Source: Carbonated Tv
Political Implications of NDN
By shifting the burden to Central Asia, however, the U.S. military has become increasingly reliant on authoritarian countries, prompting criticism from human rights groups that the Obama administration is cozying up to dictators.
For instance, more than one-third of the northern-route cargo passes through tiny Azerbaijan, a country saddled by “pervasive corruption,” according to the State Department’s annual human rights report. U.S. defense officials also say the northern supply lines would not be possible without the cooperation of Russia. One new route runs through Siberia.
The biggest potential choke point, however, lies in Uzbekistan, a former Soviet republic that borders northern Afghanistan. It previously had kicked the U.S. military out of the country after Washington complained about the killing of hundreds of protesters in 2005.
But as the United States has deepened its involvement in Afghanistan, relations with Uzbekistan have warmed up again. Today, more than 80 percent of supplies shipped along the Northern Distribution Network pass through the country.
Importance of NATO Supply Route through Pakistan
Economic and Technical Factor
Russia and Central Asia
|Today, almost 40 percent of surface cargo arrives in Afghanistan from the north, along a patchwork of Central Asian rail and road routes that the Pentagon calls the Northern Distribution Network. Military planners said they are pushing to raise the northern network’s share to as much as 75 percent by the end of this year.One winding truck route begins at a U.S. Army depot at Germersheim, Germany, and ends, an average of 60 days later, at Bagram air base in Afghanistan. As with the Pakistan routes, the deliveries are all made by contractors. In November 2009, U.S. embassy officials in Tashkent, the Uzbek capital, were warned by a confidential source that the tracks were brittle and at risk of fracturing if trains carried more than half their usual loads. On top of that, the Soviet-era locomotives carrying U.S. cargo were not designed to cross steep mountains; engineers had to apply the brakes almost constantly as they moved downhill. “By the time the trains have descended from the mountains, the wheels are glowing red hot,” the embassy reported in a diplomatic cable. The source, an engineer, said he was “appalled by how long it takes to transport anything by rail in Uzbekistan” and that he refused to take the train for fear of a crash. The cable, titled “Uzbek Rail: Red Hot Wheels to Afghanistan” and obtained by the anti-secrecy Web site WikiLeaks, concluded that “a train wreck is possible in the literal sense.”||As recently as 2009, the U.S. military moved 90 percent of its surface cargo through Pakistan, arriving by ship at the port in Karachi and then snaking through mountain passes, deserts and remote tribal areas before crossing the border into Afghanistan. The Pakistan supply lines are served entirely by contractors instead of U.S. military convoys and are vulnerable to bandits, insurgents and natural disasters.|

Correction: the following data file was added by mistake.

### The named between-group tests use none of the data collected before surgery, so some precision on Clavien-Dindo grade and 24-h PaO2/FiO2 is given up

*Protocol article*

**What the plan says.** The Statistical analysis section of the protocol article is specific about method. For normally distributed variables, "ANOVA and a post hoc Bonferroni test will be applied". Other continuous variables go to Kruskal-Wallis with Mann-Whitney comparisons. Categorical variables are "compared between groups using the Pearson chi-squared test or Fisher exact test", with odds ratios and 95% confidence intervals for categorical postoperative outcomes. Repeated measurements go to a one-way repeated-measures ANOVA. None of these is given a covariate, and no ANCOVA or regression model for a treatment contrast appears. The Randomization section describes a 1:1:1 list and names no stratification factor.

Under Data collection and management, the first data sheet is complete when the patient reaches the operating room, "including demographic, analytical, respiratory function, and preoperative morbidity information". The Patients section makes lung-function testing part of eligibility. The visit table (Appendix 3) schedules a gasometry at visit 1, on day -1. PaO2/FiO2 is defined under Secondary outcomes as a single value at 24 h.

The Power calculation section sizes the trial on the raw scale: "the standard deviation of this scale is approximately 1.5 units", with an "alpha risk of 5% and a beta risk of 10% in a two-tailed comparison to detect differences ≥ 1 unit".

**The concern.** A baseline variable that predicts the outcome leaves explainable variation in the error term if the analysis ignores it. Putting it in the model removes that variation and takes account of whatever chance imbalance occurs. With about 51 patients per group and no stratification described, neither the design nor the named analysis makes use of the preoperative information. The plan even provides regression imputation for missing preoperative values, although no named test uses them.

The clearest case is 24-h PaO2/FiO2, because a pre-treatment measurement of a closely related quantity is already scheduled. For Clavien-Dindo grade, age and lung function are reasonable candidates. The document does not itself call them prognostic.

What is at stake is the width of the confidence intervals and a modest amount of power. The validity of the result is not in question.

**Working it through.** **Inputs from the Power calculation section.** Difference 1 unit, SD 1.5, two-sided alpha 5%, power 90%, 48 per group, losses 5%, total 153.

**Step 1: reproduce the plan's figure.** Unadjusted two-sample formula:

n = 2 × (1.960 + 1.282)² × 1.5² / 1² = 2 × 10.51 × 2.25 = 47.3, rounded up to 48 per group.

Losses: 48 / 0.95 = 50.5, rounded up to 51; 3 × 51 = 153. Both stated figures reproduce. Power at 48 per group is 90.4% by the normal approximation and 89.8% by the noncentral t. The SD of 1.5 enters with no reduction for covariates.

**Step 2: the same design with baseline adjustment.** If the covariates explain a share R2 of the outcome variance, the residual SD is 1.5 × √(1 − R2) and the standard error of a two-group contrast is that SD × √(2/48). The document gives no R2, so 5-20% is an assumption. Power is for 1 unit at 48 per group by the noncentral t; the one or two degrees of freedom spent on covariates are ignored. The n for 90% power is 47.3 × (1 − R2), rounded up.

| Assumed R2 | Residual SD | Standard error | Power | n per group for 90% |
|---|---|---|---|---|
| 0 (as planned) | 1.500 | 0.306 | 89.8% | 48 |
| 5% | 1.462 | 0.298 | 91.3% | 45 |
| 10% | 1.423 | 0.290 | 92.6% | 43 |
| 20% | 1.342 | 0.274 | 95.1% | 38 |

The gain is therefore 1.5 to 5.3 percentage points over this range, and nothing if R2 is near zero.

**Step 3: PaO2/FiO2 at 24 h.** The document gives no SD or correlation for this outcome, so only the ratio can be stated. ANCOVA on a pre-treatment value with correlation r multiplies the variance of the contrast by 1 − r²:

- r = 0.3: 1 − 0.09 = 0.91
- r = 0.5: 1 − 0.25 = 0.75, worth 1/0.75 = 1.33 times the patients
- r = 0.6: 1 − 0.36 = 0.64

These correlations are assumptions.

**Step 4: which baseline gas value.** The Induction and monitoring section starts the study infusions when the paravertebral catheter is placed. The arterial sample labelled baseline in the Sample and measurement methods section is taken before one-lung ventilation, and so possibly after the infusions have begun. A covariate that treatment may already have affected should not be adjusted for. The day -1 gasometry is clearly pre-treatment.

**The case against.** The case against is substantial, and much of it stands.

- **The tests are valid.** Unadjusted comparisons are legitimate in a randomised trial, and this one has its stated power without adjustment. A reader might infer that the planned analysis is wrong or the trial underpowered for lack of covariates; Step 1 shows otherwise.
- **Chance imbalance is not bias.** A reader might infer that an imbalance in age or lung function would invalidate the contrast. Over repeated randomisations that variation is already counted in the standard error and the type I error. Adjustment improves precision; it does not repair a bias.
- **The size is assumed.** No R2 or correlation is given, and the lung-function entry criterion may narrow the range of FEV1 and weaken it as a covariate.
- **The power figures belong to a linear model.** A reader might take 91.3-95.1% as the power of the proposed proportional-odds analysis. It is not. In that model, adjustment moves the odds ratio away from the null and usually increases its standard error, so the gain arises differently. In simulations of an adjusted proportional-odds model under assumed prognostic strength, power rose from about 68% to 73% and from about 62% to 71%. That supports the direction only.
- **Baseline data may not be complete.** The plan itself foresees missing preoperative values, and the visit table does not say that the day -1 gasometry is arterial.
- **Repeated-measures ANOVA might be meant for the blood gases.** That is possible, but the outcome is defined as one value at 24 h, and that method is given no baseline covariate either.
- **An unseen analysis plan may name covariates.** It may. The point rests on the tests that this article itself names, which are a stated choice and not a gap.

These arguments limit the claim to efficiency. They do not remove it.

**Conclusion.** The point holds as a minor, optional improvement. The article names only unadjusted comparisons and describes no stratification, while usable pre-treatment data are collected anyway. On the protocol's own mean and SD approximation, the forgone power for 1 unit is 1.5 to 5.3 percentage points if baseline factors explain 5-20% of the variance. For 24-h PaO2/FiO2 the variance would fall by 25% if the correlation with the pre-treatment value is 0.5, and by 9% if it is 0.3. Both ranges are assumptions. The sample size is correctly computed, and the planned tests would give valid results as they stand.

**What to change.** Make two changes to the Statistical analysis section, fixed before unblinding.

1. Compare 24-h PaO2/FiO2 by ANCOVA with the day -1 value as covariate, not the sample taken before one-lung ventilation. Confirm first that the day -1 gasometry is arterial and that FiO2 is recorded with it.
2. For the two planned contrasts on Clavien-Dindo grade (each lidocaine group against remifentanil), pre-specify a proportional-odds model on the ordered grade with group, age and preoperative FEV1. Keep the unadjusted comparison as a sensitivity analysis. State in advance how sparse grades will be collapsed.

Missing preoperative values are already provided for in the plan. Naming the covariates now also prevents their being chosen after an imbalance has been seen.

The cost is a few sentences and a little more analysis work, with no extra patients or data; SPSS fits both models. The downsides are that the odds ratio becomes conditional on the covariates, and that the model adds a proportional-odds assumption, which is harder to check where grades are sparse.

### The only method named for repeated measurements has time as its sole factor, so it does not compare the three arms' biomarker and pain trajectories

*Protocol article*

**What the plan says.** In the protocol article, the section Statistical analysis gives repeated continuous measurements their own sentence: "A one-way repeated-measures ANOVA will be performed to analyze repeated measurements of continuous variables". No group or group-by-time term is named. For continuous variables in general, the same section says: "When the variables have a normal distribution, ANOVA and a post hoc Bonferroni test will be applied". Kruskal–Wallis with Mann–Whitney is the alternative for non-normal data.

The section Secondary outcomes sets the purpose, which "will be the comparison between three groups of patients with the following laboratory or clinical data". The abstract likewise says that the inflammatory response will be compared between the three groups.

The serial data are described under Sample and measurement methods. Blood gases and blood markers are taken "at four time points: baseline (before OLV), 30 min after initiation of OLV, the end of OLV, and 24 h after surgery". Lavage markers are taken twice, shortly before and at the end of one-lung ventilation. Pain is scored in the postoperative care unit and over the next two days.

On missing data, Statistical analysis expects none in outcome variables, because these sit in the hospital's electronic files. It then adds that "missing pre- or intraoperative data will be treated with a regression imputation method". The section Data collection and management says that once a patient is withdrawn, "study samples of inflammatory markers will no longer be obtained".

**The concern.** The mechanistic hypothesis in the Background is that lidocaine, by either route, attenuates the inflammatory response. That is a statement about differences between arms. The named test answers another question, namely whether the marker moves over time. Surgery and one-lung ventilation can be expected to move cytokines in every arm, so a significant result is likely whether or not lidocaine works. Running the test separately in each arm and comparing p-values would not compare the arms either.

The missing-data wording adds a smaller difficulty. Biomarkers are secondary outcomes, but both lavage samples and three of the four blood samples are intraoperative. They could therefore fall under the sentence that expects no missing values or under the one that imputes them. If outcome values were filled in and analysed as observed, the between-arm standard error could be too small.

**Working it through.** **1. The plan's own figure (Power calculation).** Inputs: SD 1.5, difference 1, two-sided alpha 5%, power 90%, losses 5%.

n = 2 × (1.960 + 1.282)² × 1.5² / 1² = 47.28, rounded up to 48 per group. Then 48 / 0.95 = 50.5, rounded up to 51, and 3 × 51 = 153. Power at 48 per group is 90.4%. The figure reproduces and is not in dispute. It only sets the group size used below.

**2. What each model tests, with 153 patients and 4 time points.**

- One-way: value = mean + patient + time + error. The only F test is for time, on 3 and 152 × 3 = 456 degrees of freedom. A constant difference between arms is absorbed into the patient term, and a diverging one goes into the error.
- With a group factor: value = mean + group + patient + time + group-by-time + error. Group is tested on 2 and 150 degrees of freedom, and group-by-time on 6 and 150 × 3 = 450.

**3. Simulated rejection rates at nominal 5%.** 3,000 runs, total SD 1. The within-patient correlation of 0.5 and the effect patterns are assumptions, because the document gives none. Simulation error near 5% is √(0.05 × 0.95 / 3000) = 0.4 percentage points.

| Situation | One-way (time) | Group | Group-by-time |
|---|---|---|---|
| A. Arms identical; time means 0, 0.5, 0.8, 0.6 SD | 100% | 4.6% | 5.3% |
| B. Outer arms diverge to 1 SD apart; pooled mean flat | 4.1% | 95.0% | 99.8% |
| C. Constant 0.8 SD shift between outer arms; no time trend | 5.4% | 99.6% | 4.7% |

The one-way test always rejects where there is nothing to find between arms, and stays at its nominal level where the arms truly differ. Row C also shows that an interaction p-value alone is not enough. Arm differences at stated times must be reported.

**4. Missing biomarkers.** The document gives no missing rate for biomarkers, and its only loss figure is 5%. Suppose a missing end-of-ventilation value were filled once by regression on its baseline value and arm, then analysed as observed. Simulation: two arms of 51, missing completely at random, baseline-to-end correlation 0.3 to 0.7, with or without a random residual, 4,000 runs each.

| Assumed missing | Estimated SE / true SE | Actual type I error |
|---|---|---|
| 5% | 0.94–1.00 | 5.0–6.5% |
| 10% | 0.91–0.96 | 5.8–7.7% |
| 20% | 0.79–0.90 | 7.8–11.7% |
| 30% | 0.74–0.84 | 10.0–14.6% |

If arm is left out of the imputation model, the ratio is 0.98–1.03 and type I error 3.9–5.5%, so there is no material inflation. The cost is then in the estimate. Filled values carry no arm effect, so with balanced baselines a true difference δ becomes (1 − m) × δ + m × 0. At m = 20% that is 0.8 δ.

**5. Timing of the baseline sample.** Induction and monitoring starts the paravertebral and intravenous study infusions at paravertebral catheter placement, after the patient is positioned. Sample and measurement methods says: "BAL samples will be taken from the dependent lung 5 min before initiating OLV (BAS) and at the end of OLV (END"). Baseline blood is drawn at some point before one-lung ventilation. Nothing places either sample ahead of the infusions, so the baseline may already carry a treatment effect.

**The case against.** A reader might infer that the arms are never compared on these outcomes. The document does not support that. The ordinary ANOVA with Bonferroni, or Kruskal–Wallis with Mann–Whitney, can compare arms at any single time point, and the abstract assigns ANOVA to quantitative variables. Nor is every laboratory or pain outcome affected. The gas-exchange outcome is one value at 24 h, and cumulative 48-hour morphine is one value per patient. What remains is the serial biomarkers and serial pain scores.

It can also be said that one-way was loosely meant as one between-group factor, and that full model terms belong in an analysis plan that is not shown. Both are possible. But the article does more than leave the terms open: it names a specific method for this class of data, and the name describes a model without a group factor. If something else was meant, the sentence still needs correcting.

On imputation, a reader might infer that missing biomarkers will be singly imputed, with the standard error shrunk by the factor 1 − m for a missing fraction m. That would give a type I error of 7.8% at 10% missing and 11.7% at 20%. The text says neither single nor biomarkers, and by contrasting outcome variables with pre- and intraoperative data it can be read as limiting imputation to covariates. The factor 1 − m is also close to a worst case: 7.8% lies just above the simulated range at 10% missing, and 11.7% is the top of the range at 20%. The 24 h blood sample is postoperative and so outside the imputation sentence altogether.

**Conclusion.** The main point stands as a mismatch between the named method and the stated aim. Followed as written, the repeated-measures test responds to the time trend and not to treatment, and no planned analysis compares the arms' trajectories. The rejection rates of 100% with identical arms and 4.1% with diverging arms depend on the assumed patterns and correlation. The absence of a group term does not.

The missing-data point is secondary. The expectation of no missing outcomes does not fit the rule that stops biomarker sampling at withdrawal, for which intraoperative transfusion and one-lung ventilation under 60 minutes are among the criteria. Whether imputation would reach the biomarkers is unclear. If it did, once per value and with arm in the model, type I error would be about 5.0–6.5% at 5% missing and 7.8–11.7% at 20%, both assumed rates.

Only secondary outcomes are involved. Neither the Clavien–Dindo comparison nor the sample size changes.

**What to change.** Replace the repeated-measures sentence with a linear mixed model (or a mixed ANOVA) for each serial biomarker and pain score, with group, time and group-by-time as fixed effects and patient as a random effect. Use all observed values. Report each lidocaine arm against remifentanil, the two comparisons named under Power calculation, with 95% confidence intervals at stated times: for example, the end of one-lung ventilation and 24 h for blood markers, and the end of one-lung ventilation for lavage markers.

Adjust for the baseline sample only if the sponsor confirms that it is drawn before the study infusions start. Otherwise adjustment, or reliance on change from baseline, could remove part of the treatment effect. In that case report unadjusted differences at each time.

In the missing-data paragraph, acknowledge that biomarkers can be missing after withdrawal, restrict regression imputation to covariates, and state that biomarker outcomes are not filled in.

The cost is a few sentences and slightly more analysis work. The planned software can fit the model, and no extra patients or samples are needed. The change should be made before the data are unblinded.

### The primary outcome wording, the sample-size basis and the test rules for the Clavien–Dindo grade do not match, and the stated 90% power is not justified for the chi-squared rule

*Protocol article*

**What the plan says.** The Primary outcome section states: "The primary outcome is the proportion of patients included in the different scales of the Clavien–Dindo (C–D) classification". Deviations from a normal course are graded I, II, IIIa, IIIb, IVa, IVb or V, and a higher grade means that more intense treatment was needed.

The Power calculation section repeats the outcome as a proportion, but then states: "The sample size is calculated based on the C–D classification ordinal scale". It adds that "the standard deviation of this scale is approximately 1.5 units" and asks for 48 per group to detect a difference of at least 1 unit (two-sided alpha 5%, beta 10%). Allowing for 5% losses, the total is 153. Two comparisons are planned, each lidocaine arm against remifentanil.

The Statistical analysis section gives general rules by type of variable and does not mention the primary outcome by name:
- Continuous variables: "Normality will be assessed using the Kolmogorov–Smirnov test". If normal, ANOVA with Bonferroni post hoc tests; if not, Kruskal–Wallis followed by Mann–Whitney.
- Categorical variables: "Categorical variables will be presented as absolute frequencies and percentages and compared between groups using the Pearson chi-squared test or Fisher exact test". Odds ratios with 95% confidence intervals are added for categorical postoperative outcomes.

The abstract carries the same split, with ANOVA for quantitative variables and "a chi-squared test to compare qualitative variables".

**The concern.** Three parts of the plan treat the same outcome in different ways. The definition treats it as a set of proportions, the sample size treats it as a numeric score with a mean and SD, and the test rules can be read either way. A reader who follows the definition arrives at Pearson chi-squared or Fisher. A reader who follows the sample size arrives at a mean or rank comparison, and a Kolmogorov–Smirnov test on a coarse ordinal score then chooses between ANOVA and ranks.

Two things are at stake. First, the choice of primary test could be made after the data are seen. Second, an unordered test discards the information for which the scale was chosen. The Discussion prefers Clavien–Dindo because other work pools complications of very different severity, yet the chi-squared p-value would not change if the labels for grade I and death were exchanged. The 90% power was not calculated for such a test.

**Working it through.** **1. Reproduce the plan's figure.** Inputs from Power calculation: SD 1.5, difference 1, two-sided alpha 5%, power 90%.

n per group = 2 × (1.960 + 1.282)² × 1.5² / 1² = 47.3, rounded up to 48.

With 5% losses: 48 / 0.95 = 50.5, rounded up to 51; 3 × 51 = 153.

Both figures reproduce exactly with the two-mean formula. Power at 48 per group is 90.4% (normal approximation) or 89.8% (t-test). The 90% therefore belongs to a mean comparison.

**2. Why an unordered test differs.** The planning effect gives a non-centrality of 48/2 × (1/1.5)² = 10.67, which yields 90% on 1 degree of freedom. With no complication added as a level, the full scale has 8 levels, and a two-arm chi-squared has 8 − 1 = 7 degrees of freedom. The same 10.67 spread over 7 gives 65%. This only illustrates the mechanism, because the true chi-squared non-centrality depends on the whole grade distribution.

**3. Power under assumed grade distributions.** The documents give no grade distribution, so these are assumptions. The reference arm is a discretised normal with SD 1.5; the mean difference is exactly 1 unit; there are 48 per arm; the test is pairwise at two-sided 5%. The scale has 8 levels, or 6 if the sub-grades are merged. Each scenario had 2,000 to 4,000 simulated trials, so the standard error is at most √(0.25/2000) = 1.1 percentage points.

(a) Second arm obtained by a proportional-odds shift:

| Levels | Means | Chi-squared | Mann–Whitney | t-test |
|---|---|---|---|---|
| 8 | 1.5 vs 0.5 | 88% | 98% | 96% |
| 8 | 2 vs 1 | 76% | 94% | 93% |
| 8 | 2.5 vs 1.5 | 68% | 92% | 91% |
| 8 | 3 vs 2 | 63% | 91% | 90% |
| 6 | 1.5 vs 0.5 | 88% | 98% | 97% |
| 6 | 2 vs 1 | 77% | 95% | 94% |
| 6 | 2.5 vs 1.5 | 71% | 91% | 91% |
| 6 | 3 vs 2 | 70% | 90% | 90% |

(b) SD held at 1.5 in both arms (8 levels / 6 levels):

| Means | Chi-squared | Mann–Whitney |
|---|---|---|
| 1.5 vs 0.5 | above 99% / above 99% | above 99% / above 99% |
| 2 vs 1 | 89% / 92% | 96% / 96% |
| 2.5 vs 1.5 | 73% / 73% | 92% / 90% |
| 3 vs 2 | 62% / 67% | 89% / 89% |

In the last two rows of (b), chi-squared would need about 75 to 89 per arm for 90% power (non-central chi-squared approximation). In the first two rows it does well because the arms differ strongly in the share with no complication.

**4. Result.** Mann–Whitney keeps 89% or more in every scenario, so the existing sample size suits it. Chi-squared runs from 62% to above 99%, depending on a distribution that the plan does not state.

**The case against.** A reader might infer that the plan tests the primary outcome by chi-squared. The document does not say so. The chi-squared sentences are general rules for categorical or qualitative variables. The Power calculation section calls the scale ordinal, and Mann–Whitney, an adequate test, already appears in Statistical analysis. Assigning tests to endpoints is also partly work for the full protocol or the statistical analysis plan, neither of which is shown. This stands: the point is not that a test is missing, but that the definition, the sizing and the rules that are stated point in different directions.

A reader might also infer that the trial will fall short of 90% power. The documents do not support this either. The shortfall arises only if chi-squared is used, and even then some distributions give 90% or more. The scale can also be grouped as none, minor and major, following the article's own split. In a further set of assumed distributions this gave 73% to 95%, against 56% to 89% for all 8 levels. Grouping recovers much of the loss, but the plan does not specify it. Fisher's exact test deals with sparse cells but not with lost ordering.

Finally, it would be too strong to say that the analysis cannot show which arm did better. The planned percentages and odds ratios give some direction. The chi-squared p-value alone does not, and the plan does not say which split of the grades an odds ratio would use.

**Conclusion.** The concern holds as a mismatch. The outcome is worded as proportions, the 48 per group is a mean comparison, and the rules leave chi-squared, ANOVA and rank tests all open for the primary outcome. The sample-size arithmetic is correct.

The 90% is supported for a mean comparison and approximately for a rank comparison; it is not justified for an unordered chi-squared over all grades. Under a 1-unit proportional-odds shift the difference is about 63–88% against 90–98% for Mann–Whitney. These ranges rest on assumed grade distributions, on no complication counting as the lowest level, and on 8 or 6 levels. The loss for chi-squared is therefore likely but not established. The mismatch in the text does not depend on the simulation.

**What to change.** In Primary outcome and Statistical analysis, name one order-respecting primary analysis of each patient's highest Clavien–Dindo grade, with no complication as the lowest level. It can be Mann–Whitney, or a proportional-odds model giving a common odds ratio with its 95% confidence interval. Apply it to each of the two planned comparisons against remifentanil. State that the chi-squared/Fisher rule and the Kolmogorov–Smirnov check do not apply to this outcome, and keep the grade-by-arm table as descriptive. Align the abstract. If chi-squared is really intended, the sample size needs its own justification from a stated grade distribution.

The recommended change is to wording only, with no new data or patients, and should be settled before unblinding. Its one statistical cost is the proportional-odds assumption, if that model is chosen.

Extracts From Business Recorder
ISLAMABAD, May 29 Business Recorder, 2012: Pak-US negotiators are yet to make any breakthrough …Though United States Defence Secretary Leon Panetta has rejected Pakistan demand of $5,000 per NATO container transit fee, Pakistani officials engaged with their US counterparts in the ongoing dialogue are insisting on this amount.
Out of the total proposed $5,000, Ministry of Communication intends to get $1000 as charges to be inter alia used to maintain and support infrastructure of Karachi-Torkham and Karachi-Chaman roads.